4 December, 2020
Hot dogs are not good dogs
Would you run around outside during summer wearing a thick woollen jumper? Most likely not. However for our pets, dogs and cats, they do not have a choice, they cannot take their coat off and cool down.
It looks like it’s going to be a big summer, so crank the air conditioning up at home and in the car.
We will be right, but what about our most loyal mates, our dogs.
Summer can be brutal for them; high temperatures combined with oppressive humidity can make life very difficult for our four legged best mates.
Heat exhaustion and heat stroke can wreak utter havoc on your canine friend, but there are a few things you can do to keep your dog cool and safe this summer.
Prevention is always better than cure so take a few simple steps to keep your dog safe. Dogs are just not as well equipped as humans to cope with the sweltering north Queensland temperatures.
Taking your dog for a run or walk at midday can lead to disaster. Walk your dog in the early morning or late afternoon, well after the heat of the day has passed.
Whilst we might cope with a walk or a run during the day, would we feel so upbeat if we went for a run whilst wearing a full fur coat?
Before walking your dog on the footpath or road, test the temperature of the surface, if you cannot hold your hand on it for 5 seconds it is too hot for your pet to walk on.
Dogs cool by panting. They do not sweat like we do. It takes longer for them to cool down, so it is easy to overheat.
Dogs sleeping on a elevated trampoline style bed allows for air flow and reduces heal build up in bedding.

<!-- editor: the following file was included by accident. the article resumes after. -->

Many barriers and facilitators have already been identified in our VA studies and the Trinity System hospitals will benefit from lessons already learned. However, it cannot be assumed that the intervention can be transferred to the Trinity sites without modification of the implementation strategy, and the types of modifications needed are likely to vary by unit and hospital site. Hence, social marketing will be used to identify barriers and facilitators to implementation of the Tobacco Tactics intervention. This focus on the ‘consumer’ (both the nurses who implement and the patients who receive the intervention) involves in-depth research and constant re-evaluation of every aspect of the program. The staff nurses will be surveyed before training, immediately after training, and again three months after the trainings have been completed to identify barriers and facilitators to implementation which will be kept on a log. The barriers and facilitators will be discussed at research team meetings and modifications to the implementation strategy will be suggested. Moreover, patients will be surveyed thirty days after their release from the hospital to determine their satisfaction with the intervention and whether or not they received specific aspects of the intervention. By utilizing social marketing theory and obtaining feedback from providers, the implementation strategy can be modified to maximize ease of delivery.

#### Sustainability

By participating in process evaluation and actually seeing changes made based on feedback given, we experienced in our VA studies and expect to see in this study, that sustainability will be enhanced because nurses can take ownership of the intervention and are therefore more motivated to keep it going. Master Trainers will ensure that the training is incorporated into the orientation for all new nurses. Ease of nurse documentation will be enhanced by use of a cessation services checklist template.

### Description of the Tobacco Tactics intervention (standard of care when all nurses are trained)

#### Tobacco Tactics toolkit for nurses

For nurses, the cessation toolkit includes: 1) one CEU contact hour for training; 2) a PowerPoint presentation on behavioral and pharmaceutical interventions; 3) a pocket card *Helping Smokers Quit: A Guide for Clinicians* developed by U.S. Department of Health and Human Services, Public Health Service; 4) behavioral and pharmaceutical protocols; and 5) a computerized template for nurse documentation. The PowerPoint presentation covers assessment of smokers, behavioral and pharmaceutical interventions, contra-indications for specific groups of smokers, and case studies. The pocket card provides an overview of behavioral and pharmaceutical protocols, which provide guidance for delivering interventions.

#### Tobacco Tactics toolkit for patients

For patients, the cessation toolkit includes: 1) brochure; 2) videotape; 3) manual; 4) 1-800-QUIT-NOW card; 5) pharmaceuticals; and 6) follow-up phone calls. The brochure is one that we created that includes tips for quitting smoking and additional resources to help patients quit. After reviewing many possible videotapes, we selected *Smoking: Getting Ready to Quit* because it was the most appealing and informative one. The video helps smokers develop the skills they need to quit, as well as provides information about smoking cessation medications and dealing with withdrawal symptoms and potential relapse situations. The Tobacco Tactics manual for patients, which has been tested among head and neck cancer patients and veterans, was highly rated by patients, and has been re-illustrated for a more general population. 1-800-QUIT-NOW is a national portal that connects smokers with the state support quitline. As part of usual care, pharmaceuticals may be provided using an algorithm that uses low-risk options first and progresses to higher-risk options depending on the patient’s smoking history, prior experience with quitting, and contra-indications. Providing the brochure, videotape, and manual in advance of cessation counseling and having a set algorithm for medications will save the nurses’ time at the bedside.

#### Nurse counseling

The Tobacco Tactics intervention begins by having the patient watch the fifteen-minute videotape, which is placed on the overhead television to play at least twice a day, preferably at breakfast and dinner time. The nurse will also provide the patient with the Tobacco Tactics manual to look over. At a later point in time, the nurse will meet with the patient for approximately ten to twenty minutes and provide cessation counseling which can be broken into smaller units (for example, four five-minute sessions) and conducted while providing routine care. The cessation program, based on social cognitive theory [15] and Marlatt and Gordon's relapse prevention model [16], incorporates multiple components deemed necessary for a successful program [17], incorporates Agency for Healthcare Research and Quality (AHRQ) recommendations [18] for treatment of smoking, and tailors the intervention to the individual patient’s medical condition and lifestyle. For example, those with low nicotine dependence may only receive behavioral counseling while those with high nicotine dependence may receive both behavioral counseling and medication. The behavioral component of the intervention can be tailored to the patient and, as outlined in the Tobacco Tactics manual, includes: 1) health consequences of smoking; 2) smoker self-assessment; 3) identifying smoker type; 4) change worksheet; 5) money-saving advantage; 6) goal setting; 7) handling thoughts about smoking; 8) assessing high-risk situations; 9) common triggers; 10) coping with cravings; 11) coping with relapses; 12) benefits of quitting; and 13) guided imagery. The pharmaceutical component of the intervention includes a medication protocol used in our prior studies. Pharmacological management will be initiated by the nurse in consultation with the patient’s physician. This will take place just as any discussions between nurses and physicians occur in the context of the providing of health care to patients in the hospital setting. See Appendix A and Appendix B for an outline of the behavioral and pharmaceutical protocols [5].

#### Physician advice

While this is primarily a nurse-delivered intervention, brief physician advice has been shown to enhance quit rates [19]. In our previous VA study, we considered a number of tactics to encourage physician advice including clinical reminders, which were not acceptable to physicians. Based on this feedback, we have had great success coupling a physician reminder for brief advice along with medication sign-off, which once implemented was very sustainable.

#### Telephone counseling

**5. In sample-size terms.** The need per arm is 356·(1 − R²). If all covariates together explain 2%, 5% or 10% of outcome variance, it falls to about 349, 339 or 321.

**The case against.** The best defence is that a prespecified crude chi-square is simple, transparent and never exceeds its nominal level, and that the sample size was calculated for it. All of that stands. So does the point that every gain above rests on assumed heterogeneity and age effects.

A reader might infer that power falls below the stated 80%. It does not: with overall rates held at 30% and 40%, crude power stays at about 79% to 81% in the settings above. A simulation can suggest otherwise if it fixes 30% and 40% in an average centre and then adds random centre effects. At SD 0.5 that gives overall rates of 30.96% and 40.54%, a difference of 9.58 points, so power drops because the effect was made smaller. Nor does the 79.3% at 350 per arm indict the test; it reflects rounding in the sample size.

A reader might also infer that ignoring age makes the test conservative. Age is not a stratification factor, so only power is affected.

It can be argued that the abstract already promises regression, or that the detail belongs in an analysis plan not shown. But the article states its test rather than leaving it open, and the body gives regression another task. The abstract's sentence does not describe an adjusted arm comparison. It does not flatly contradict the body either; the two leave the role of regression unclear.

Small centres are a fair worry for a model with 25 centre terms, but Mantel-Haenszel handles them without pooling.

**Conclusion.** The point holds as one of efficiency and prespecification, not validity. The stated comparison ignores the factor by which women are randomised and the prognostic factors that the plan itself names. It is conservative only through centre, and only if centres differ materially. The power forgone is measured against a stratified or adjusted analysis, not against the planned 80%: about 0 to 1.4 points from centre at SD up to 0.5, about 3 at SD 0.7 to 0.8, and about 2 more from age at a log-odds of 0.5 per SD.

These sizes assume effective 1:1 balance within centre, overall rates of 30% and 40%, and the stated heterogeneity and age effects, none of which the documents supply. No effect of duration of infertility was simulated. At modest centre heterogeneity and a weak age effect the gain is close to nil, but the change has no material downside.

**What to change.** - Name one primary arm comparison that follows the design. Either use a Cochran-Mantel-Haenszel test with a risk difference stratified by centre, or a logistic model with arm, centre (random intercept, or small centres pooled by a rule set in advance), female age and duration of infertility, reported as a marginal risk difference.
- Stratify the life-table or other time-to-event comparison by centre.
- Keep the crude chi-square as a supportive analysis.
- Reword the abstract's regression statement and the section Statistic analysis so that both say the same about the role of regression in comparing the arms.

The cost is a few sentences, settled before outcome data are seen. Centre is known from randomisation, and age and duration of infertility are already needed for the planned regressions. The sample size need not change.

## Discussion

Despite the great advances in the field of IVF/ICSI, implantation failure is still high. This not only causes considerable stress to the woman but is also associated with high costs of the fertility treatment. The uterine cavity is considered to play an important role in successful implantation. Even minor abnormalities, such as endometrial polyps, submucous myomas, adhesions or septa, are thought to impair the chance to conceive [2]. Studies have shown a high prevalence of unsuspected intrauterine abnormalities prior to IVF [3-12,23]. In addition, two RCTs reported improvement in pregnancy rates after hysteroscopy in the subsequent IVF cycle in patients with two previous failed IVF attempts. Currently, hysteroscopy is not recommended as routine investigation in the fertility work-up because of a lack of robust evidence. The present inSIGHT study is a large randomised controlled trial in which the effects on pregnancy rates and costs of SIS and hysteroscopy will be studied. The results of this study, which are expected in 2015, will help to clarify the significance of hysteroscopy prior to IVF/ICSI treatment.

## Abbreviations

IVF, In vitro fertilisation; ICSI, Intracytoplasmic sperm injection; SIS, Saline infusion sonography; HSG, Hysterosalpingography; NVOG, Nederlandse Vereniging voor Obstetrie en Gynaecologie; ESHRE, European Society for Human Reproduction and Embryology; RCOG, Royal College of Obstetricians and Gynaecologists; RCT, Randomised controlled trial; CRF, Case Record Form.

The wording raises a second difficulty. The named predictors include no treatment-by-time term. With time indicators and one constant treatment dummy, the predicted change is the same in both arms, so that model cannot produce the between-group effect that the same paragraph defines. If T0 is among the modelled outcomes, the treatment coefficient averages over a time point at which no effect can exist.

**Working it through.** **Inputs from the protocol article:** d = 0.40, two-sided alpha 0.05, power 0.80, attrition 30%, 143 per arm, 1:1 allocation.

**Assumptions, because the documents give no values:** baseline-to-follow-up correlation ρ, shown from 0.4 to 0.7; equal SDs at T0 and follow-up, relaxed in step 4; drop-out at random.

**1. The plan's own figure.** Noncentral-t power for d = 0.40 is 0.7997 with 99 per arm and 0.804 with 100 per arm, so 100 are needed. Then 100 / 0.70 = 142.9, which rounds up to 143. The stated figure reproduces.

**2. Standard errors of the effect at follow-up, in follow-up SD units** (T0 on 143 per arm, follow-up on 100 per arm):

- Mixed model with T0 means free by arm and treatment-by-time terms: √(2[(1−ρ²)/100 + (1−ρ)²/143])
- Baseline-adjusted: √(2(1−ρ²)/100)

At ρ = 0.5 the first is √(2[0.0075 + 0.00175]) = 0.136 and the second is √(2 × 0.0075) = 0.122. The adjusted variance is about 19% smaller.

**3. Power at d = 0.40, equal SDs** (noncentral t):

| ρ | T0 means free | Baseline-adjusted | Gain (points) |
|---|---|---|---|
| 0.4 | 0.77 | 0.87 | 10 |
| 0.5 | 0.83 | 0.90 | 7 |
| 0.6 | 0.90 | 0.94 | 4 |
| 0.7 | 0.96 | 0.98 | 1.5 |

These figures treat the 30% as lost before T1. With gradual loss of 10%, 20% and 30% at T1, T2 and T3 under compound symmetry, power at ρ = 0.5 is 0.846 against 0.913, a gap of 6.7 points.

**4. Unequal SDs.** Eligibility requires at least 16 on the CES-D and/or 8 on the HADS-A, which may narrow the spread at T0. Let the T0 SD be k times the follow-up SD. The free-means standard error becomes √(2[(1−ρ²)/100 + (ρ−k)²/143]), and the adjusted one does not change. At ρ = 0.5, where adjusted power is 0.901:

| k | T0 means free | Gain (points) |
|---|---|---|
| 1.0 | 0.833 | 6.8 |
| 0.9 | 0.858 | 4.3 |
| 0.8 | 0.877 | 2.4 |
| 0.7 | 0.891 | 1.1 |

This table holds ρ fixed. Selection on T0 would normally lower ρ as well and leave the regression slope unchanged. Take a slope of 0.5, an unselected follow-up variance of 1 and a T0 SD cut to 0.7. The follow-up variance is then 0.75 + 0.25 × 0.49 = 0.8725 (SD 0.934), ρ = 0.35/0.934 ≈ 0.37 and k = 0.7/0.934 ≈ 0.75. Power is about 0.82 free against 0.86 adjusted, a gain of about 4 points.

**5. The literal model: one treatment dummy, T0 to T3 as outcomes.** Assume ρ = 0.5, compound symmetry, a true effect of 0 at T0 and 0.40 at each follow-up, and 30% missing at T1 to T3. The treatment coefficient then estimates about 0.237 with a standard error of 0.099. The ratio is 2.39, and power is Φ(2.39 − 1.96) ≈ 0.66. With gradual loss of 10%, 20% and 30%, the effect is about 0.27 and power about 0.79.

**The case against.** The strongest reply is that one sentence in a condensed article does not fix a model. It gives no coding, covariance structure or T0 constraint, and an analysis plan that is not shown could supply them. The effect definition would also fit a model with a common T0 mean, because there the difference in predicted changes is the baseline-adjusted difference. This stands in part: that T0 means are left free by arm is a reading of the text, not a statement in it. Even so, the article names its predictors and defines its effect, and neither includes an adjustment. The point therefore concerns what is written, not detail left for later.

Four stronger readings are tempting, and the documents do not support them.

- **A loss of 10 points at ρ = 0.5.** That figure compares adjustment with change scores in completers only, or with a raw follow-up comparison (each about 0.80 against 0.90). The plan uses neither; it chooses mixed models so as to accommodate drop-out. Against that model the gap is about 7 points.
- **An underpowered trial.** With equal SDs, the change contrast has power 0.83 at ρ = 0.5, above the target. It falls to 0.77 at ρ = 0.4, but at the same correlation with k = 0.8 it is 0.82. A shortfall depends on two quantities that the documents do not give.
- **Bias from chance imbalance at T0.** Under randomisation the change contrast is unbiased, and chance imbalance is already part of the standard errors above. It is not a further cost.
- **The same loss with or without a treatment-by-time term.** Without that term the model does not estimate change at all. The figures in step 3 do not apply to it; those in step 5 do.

Ensure there’s ample supply of fresh water for your dog. Multiple water bowls placed in the shade and frequently topped up, and also add ice cubes to the water to drop the temperature is a great idea.
Another great way to cool your dog on a hot day is to spray them with a fine mist. Or if you have the room a shell or paddling pool in the back yard is a great way to encourage your dog to seek a cooler spot during the day.
Labradors love the water but some of your other breeds may need some encouragement to use the wading pool.
Dogs love to go for a drive with us. We head off to the shops and take them with us. In our modern cars, with an abundance of glass, temperatures can rapidly become fatal, if we leave them locked in our cars, even for the briefest of time.
The RSPCA report that it takes no more than six minutes for a dog locked in a car during summer to suffer from heat stroke due to excessive temperatures.
Tell-tale signs your dog is struggling with heat stroke or exhaustion.
• Excessive panting
• Very red or pale gums
• Bright red tongue
• Breathing distress
• Vomiting and Diarrhoea
• Mental confusion
• Dizziness and staggering
What to do if you think your dog has sunstroke.
Contact your local vet immediately. Position your dog inside under a fan or in air conditioning.
Wipe the bottom of their paws with a cool wet cloth, or dip their paws in a bowl of water.
Pour cool water around their neck and try to keep them comfortable and as cool as possible.
But the best advice is to get your best mate to a vet as soon as you can.